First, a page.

Thursday, March 21
I've never felt more clueless than I have over the past three months. What was the government thinking, letting me have a baby? I have no idea what I'm doing. I'm not saying that's the government's fault. But I definitely feel like someone, maybe some kind of an entity or something, should have stepped in and been like, "You're hopeless, lady."
Not that I didn't try. I read books. I love books. I read about childbirth, fetal development, what to expect in the first year, theories on colic and how to calm fussy babies, a disturbing pamphlet about children's rashes, and nine million blog posts entitled "What I Wish I Would Have Known Before Having A Baby," or something similarly titled (and equally unhelpful. But still expect one of those posts from me soon anyway). I felt prepared. I felt like I was ready. I felt like I'd done all I could.
And then I had a baby.And suddenly I was in a maelstrom of diapers and burp rags and nipple cream (sorry for saying "nipple") and feetie pajamas and swaddle blankets, getting thrown around and trying to grab onto anything to steady myself and coming up with empty hands and no ideas every time I tried.
"Babies should eat for about fifteen minutes each side and fall asleep.
But Rosie eats for an hour and a half and is still hungry...
"Babies should gain four to seven ounces a week."
But Rosie hasn't gained that in a month...
"Listen: if baby's breathing sounds labored, immediately take baby out of the sling and reposition."
But her breathing always sounds like that...
"Your baby should be filling three diapers a day."
But Rosie fills at least fifteen...
I turned to more books after I'd been home for a few weeks and nothing made sense. "Everyone else who has ever had a kid has done this," I remember thinking. "I must be doing something wrong." I ordered "The Womanly Art of Breastfeeding," thinking I didn't know how to feed her or read her cues. I ordered "Babywise" and "Healthy Sleep Habits, Happy Child," thinking I didn't know how to encourage her to sleep more than fifteen minutes at a time. I called nurses and doctors and saw lactation consultants and nothing and no one, and I mean nothing and no one, helped.
And no one.
I got a call saying Rosalind's newborn screening had come back abnormally, and it still didn't hit me even then that something might be different about her. I thought, for seven weeks, that I was the only incapable mother on the planet. If you have kids, I probably called you or emailed you or texted you, asking about your experience to see if any of it related to mine. If you're on my baby forum, you probably read post after post from me asking question after unanswered question. And if you're my mom or my sister, you definitely heard from me once a day. Of all the information I gathered, it never occurred to me that I wasn't the problem.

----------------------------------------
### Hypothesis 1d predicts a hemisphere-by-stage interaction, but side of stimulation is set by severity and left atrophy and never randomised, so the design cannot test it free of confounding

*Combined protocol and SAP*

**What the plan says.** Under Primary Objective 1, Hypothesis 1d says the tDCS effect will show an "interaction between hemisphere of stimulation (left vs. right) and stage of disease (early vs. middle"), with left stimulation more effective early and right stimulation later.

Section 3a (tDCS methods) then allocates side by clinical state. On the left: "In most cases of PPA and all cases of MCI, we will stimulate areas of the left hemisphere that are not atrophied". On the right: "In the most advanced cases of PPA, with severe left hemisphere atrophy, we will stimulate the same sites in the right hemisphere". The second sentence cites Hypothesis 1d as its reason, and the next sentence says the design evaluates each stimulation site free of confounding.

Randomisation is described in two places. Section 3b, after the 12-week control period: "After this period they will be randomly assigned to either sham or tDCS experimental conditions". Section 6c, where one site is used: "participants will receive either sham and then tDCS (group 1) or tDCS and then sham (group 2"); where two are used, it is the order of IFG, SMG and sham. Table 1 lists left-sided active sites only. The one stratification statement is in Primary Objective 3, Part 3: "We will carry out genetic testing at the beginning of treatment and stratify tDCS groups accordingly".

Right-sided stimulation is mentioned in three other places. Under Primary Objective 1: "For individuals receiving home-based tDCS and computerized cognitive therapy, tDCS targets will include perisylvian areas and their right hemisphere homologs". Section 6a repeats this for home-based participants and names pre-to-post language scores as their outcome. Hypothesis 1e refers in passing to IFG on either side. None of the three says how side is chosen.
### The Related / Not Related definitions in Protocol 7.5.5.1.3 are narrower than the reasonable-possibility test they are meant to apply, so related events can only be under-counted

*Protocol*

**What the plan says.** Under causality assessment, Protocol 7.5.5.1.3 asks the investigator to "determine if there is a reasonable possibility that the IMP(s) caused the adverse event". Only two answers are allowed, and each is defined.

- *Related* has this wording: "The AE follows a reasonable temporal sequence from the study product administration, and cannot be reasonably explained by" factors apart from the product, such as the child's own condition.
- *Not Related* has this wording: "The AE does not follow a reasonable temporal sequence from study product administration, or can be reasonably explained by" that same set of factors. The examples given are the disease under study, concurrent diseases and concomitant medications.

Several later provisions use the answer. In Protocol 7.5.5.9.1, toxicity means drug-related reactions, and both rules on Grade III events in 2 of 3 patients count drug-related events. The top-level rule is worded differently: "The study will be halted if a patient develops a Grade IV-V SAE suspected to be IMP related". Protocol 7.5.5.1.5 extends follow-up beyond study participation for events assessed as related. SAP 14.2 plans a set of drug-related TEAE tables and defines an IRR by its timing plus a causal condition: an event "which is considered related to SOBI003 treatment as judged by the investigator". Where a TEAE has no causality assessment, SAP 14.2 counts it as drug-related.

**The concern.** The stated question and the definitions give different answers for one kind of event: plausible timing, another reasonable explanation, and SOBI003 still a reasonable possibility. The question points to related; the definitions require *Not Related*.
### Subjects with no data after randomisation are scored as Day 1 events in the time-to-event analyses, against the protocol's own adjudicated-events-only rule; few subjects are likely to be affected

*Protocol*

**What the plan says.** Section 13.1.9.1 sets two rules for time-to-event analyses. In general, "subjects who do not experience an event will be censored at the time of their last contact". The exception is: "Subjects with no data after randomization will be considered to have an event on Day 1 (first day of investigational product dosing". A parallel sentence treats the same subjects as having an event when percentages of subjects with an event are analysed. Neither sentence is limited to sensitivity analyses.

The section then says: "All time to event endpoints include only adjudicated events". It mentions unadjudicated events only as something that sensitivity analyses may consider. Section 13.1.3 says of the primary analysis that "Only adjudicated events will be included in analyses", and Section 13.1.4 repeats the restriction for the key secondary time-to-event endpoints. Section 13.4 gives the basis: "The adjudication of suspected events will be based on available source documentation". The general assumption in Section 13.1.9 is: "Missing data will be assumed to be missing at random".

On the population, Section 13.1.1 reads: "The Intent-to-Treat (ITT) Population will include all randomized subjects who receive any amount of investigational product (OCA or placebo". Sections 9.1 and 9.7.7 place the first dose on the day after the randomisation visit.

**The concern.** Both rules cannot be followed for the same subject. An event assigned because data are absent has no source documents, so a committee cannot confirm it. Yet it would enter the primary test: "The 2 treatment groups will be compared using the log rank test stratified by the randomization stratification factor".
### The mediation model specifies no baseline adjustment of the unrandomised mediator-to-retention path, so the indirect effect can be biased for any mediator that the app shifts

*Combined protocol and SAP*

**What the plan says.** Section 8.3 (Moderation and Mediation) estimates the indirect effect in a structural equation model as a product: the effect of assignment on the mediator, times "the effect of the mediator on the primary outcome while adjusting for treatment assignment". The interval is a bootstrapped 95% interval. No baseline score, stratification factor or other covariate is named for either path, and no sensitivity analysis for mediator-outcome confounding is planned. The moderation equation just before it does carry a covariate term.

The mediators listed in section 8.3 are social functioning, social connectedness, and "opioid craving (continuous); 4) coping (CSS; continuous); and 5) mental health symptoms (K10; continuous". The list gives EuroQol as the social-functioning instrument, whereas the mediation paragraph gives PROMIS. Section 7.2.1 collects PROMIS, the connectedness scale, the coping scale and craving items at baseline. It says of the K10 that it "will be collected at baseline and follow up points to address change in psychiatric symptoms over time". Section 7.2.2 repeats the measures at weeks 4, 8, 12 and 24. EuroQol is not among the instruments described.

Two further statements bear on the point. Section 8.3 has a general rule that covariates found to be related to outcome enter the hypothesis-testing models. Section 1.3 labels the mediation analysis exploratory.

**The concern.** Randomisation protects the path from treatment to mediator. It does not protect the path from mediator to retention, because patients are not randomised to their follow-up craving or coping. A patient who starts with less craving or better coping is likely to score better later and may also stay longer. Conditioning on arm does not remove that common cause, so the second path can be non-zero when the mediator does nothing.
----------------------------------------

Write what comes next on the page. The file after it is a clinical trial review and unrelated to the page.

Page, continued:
And that, my friends, is a hard place to be.
Rosie's second screening came back abnormally too, and we knew we'd have to go in for a sweat chloride, the most decisive determinant of cystic fibrosis. Even then though, I wasn't worried. Sixty-five percent of the time, the sweat chloride comes back normally. But Katniss and I haven't had very good luck with odds lately.
When I got the call about the sweat chloride being positive, I cried. For a while. The unattractive kind of crying where your lips are peeled back and your nose is scrunched and you're not wearing any make-up after the first two minutes.
And isn't it strange when you hit the point where you know you're done crying, and you don't know what to do next?
That's a hard place, too.
It all makes sense now, though. Rosie couldn't eat because she can't regulate breathing and swallowing. Rosie filled nine hundred diapers a day because she can't digest food on her own and everything she ate went straight through, kind of like her intestines were a slip 'n slide on the downhill and her food was a sumo wrestler covered in body oil. Rosie's breathing is labored because her throat collapses with every breath she tries to take. Rosie couldn't gain weight because everything, and I mean everything, passes straight through her without medication. (See sumo wrestler analogy above.)
When I think about how awful it must have been to eat and eat and eat and eat and eat and still be hungry but too tired to eat some more, I feel like a failure. I feel like I should have known something much bigger than reflux or diarrhea (sorry for saying "diarrhea") was going on.
My baby was hungry and I couldn't feed her.
You guessed it. Hard place.
I often wonder what mothers did, back before anyone knew what cystic fibrosis was, or what it meant for tiny bodies. What must they have thought, those mothers,feeding their children as much as they could possibly produce, and watching them starve to death anyway? And how confusing must it have been for those babies, doing everything evolution had programmed them to do, and growing thinner and thinner until they had no energy left to try and eat anymore?
I'm so glad it's the year 2013. I'm grateful for enzymes that help me digest food, and grateful I can give them to Rosalind. Grateful they've discovered the CF gene, and grateful for all the work the foundation is doing to correct it and find a cure.
Oh, and for all of you who have said, "Let me know if I can do anything." I'll be coming for you.